I spent six weeks on limited activity after having surgery in February. No ice fishing, only a little snowshoeing in no more than a few inches of fluffy snow, and certainly no snowmobiling. A girl gets fidgety when she can’t do much. I’m making up for lost time as much as possible these days. Maggurewock Marsh has been my go-to place since the migrant birds started to return. There’s little snow there compared to here in the northern corner of Washington County.
The Canada goose is the largest waterfowl in Moosehorn National Wildlife Refuge. The gander weighs up to 14 pounds and the goose up to 12 pounds. They have a wing span of up to five and a half feet. I’m intimidated! I take no chance of getting too close to a bird that can bruise me.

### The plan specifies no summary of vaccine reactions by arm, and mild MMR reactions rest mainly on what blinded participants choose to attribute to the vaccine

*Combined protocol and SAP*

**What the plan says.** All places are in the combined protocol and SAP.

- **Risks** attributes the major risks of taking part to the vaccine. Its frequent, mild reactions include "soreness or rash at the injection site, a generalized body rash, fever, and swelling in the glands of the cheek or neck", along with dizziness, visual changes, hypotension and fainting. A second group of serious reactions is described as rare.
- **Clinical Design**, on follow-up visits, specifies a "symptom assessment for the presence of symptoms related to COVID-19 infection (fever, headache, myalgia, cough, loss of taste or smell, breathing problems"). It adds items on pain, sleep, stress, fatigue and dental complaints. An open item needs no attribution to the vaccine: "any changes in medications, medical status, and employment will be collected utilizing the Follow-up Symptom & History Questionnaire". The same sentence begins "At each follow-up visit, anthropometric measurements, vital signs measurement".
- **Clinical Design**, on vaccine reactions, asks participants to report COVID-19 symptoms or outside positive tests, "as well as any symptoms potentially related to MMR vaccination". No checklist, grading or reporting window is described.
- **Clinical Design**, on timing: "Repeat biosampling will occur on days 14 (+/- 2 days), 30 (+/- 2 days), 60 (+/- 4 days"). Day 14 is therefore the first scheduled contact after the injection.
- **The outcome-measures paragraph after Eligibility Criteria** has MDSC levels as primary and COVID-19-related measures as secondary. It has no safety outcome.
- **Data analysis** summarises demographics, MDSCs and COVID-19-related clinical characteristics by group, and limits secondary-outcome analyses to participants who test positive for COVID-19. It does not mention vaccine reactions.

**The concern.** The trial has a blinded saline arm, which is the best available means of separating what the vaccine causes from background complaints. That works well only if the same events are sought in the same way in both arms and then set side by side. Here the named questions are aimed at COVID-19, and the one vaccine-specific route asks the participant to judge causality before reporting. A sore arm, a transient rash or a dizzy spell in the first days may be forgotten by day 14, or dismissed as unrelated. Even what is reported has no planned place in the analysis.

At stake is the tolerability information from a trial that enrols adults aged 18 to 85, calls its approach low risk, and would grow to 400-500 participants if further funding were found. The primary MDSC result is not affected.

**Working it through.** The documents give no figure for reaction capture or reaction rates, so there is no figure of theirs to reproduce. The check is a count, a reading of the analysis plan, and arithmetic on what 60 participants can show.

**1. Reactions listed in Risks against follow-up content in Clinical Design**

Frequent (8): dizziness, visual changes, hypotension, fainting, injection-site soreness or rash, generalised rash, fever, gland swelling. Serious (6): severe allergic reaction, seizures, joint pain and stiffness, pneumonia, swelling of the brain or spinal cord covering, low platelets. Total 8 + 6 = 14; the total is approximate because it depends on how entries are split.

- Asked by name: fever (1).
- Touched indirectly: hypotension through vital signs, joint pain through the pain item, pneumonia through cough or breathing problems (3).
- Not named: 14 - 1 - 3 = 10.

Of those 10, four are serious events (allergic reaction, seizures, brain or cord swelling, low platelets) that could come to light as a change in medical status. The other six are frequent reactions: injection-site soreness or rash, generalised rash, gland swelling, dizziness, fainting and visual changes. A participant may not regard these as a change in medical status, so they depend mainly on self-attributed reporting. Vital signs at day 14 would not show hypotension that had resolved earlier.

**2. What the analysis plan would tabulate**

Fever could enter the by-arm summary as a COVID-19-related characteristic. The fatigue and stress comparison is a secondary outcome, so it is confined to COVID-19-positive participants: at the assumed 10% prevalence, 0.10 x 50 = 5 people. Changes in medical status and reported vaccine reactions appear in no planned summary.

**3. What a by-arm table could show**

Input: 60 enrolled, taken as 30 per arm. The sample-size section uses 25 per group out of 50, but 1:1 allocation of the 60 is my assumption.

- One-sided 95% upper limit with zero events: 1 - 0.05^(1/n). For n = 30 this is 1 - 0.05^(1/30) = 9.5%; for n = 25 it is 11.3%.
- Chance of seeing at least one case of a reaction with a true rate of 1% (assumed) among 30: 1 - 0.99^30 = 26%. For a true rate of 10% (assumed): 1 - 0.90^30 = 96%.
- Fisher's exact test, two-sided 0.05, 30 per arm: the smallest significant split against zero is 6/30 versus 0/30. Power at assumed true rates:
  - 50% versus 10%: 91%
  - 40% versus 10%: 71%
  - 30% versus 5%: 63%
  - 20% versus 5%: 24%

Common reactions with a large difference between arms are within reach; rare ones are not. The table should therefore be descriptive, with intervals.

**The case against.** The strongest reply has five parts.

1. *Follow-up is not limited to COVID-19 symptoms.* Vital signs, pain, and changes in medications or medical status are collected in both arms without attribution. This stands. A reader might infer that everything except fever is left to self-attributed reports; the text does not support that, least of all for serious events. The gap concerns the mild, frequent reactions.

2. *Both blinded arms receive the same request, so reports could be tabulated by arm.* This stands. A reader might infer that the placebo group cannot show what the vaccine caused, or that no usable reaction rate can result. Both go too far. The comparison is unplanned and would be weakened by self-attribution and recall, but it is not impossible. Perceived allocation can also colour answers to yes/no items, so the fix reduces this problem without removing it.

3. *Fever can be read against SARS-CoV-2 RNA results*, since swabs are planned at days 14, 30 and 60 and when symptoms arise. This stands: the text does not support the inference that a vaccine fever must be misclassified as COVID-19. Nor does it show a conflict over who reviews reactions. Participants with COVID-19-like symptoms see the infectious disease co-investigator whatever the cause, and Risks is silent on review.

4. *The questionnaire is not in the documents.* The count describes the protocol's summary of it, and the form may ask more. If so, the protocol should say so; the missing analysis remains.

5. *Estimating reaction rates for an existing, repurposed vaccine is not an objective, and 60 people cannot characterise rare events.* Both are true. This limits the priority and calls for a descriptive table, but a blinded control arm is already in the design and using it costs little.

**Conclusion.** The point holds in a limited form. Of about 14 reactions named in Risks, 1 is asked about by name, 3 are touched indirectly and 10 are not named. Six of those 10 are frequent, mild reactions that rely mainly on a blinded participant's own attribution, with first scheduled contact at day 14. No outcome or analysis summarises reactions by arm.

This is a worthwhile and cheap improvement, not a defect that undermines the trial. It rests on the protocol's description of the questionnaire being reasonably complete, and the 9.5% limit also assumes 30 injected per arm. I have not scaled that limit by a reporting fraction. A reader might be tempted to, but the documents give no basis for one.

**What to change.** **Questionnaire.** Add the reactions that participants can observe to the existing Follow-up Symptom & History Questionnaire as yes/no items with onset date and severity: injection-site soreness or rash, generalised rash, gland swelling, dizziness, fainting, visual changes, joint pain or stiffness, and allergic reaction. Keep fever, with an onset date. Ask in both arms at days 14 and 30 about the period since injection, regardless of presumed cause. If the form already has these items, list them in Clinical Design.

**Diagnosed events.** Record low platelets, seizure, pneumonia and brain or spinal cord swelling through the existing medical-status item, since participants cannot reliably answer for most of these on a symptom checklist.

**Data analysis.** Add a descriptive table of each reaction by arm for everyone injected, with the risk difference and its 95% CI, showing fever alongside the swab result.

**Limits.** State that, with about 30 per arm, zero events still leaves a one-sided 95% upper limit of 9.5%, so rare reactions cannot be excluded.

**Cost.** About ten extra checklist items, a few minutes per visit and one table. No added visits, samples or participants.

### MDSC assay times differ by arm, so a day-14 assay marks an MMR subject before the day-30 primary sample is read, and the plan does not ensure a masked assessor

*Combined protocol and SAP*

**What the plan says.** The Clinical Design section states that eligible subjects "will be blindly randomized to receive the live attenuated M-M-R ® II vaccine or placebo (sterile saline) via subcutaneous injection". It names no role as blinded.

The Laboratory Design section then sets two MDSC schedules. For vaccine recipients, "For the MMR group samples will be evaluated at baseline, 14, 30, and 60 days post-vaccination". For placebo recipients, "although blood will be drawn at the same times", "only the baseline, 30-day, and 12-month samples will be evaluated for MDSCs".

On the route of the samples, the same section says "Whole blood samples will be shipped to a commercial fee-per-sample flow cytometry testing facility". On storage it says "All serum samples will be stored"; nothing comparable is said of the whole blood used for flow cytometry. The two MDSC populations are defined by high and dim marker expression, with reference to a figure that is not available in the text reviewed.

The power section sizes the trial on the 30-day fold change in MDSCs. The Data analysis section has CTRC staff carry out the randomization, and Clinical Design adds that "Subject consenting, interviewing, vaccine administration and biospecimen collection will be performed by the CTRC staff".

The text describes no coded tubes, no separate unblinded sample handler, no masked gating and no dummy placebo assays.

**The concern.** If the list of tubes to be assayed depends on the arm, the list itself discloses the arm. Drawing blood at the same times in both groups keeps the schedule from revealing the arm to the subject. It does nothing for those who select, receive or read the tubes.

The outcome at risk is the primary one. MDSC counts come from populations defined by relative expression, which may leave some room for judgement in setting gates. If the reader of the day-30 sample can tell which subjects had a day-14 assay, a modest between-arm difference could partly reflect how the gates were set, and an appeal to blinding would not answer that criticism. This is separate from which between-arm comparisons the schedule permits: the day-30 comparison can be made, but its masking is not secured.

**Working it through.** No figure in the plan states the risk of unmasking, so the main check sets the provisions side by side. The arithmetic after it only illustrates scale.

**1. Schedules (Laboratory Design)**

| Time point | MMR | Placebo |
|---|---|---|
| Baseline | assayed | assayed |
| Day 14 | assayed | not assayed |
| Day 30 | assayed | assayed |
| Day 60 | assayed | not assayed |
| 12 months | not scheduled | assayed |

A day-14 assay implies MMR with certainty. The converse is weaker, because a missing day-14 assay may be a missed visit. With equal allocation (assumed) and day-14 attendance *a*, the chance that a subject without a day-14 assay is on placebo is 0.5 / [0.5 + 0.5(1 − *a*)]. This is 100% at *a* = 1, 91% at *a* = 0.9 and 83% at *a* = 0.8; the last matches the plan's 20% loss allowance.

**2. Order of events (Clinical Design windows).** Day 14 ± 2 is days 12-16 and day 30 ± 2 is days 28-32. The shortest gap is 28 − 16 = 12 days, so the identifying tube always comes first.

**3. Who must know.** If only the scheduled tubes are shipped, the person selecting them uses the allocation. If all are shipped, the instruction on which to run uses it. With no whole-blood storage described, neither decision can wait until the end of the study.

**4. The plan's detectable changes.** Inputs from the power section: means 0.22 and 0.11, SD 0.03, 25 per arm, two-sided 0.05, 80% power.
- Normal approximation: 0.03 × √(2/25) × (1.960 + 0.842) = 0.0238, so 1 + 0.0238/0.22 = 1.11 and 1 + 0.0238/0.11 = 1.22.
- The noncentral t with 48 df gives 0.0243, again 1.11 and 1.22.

There wasn’t a lot of open water while I was there Monday morning. Three warm days later, I’m sure a lot more is open. If you’re looking for waterfowl in the area, this is the place to go. I saw Canada geese, Mallards, Woodies, and Hooded and Common Mergansers. I even saw the elusive Maggurewock Penguin pictured below.
Maggurewock penguin, you ask? Some people call it a hooded merganser.
In other bird news – the Bald eagles on Route 1 in Baring, which is in Moosehorn NWR, are still incubating eggs (assuming there is more than one). And the loons have come back to Lewey Lake in Princeton/Indian Township. I saw two there Wednesday morning. Woodcock returned to my neighborhood by Tuesday evening of this week. I stood on the porch semi-bright and early to listen to three males peenting at 4:45 Wednesday morning. I count woodcock for the Singing Ground Survey in Danforth and Amity. This spring I’m adding a third route in Lambert Lake.